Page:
It may be of some interest to attempt to forecast stock price returns in quarters far beyond the training instance. Here we consider models trained from first quarter of 2006, and from the first quarter of 2007, with the intent of accurately predicting the immediate subsequent quarter. The parameters learned from this operation are then used to predict the stock price return for all subsequent quarters until the third quarter of 2012. Speaking more formally, here we train four models corresponding to the random forest, the SVM, the RVM, and a -Nearest Neighbors ensemble. Each model then learns its structure and parameters, and performs the typical 5-fold cross validation procedure when necessary to confirm the selection of hyperparameters. Then, these learned models are used to form predictions for subsequent quarters following the training procedure. However, these parameters are never relearned by the models, but are kept constant in order to be consistent with the idea that one cannot have significant prior knowledge of what will happen definitely in the future.
The empirical evidence we present involves training multiple, industry-partitioned models on the years and quarters mentioned previously. In the case of most industries, it is discovered that training on a model on a given interval tended to produce good accuracy for financial quarters immediately subsequent to the training period. This behavior is characteristically observed, for example, in Figures 2(a) & 2(b). Notice that in these instances the error rate can sometimes exceed the random guessing threshold in later quarters to achieve remarkably poor performance; this is suggestive of a phenomenon where characteristics of the data that are learned to be relevant in one quarter become distinctly uninformative later on.
This phenomenon was not observed consistently throughout all industries and time intervals, however. Certain industries and certain time intervals sometimes displayed significant explanatory power over stock price returns remarkably far in advance. This is demonstrated in particular in the Energy and Information Technology when trained for predicting the second quarter of 2007 with first quarter data (see Figures 2(c) & 2(d)). It is an interesting observation to note that in both cases this remarkable increase in predictive accuracy arrived in the 2008 year, when the financial crisis caused significant distress in the stock market. The high accuracy of the ensemble model in either case (around the 20% error rate mark) implies that a trader using this model to forecast stock price returns far in advance would have been able to skillfully profit from the market crash.
As a point of comparison, we also trained the model with the intention of forecasting stock returns from 2008’s first quarter to the second quarter of the same year. These learned parameters were then used to predict stock prices for all subsequent quarters in the same style as the previous experiments. The key results of this analysis are reproduced graphically in Figure 4. In particular, we reproduce results from Consumer Discretionary, Health Care, and Information Technology sectors. These visualizations suggest that the ensemble algorithm is capable of predicting stock price returns effectively when trained on data in the midst of financial crises, maintaining an error rate of approximately 30% in most instances. In the interest of full disclosure, however, we note that the algorithm failed to learn anything effective for prediction in the Financials sector, consistently failing to breach the random guessing error benchmark of 50%.
6 Conclusions and Recommendations for Further Research
We have presented an architecture for learning to predict stock price returns by considering a binary classification problem, where positive return predictions are denoted by the class label and negative predictions . This architecture relies on an ensemble committee model of random forests, relevance vector machines, support vector machines, and a -nearest neighbor constituent ensemble. The ensemble architecture we present has explanatory power over immediate quarters that has been demonstrated to fall in the range of approximately 70% accuracy on testing data from financial quarters between 2006 and 2012, inclusive. The model can occasionally overfit the data, leading to poor performances on the test set, but in practice this happens in a minority of possible applications of the committee.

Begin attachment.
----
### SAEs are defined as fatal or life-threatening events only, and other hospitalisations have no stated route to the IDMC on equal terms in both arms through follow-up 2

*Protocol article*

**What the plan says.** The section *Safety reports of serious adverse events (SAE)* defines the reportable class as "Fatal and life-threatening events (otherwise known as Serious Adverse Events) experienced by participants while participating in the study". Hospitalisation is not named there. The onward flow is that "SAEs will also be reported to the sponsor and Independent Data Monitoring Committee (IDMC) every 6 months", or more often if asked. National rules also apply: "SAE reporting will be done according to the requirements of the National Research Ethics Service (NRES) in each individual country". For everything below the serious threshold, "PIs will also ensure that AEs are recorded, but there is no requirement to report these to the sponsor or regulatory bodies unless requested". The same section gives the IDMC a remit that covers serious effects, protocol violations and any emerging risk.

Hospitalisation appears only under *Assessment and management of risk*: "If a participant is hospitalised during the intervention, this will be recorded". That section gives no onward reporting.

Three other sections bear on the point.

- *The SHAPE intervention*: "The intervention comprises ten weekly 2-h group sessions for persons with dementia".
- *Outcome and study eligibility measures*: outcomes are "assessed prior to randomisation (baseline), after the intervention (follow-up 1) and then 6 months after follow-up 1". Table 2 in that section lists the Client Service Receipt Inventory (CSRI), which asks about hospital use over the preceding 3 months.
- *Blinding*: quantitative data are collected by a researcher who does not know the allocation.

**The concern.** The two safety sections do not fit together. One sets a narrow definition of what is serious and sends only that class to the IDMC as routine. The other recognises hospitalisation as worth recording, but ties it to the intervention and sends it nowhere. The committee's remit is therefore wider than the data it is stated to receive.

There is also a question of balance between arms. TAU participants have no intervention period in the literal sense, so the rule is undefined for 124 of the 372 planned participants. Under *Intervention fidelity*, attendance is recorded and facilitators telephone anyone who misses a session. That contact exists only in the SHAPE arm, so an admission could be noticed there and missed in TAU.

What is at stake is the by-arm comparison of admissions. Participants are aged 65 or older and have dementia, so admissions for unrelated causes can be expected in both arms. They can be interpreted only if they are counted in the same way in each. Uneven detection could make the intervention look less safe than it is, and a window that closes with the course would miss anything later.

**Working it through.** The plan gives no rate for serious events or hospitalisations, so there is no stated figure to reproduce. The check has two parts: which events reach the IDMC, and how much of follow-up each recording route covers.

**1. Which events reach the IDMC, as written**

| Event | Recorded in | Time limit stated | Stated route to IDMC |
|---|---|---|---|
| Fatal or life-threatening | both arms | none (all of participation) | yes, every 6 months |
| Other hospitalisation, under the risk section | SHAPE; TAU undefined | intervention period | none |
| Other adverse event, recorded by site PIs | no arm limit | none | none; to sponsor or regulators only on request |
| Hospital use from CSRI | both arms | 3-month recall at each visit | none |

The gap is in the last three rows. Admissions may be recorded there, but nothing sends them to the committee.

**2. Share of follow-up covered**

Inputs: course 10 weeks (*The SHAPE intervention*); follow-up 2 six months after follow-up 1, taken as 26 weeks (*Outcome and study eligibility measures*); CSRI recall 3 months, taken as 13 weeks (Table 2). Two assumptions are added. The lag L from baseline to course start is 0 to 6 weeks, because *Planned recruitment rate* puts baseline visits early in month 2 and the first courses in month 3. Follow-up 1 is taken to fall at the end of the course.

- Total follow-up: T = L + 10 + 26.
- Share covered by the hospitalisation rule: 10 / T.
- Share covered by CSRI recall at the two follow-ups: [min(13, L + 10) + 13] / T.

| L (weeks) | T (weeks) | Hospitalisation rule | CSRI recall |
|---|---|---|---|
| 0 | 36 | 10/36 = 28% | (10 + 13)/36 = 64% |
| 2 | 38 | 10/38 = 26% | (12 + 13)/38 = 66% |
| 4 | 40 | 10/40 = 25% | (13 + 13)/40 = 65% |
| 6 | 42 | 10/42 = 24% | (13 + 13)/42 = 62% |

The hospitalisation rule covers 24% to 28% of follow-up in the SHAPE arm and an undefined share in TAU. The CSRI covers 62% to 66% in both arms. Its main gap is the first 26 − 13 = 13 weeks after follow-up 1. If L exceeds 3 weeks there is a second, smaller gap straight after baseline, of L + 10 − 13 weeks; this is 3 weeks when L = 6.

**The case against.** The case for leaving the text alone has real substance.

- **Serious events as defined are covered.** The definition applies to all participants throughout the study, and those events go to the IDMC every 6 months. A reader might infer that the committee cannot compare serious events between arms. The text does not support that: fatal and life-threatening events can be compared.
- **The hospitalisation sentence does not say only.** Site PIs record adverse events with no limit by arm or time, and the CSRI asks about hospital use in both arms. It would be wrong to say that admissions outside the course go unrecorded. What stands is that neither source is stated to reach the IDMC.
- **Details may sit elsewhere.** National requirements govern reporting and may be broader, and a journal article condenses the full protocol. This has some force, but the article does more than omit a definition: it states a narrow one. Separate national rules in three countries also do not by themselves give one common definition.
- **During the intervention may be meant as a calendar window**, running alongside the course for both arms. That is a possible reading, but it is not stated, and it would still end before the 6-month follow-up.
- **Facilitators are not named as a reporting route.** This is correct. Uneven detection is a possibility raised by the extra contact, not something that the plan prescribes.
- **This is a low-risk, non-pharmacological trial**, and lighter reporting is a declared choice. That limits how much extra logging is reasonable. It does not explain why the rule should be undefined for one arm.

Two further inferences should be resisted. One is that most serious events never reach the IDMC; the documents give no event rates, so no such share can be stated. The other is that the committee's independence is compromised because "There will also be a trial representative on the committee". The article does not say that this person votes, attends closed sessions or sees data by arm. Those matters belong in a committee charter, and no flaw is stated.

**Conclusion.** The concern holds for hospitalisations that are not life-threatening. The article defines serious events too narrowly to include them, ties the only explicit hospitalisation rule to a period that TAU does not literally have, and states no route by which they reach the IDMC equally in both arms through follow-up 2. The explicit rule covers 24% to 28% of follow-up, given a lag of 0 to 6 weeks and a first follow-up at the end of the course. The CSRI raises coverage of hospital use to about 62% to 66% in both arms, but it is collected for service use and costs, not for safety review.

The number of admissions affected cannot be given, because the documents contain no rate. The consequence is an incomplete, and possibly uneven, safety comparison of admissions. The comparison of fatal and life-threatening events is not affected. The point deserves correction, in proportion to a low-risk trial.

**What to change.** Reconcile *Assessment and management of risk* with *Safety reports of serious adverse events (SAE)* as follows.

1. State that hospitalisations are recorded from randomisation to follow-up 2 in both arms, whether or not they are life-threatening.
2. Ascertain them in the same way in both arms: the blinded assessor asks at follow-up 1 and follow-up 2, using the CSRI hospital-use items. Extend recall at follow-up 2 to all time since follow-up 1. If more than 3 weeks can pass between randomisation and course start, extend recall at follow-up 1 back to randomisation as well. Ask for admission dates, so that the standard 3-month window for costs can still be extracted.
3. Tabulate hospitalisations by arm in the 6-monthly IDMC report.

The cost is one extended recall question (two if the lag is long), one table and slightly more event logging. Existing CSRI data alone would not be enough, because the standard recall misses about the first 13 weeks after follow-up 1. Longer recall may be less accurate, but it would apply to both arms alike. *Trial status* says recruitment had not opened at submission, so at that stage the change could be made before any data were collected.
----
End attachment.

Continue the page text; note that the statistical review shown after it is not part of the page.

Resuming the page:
Further research in the field of financial modeling should, of course, by encouraged and pursued. To this end, we recommend exploring the applications of so-called “Deep Learning” methodologies to stock price prediction. This chiefly involves learning weight coefficients on a large directed and layered graph. Models of this form have, in the past, proven difficult to train and optimize, but recent breakthroughs in only the last several months have lead to a renaissance in deep learning.
More directly related to the research presented here is to incorporate a more sophisticated weighting scheme in the boosting procedure. Furthermore, it may be worthwhile to attempt representation learning using autoencoders, rather than relying on pure input data. This has the advantage of representing stocks not as collected data as in Table 1, but as a linear combination of “basis stocks,” which may be discovered to capture interesting interrelationships that cannot be perceived by normal methodologies. For further reading on the topic of autoencoding algorithms, refer to . Furthermore, it is of course preferable to be able to obtain stock price return classifications on a daily basis. Accessing daily time-series data on stock price returns encourages the prediction of relatively returns immediately, rather than models that predict months or years in advance. Additionally, incorporating such financial phenomena as earning surprises and additional explanatory variables would be worthwhile for further refining the efficacy of the model.
The author would like to thank Professor Meifang Chu for her valuable assistance in data collection and for general guidance in advancing this project. This work was supported, in part, by a Neukom Institute grant for computational research.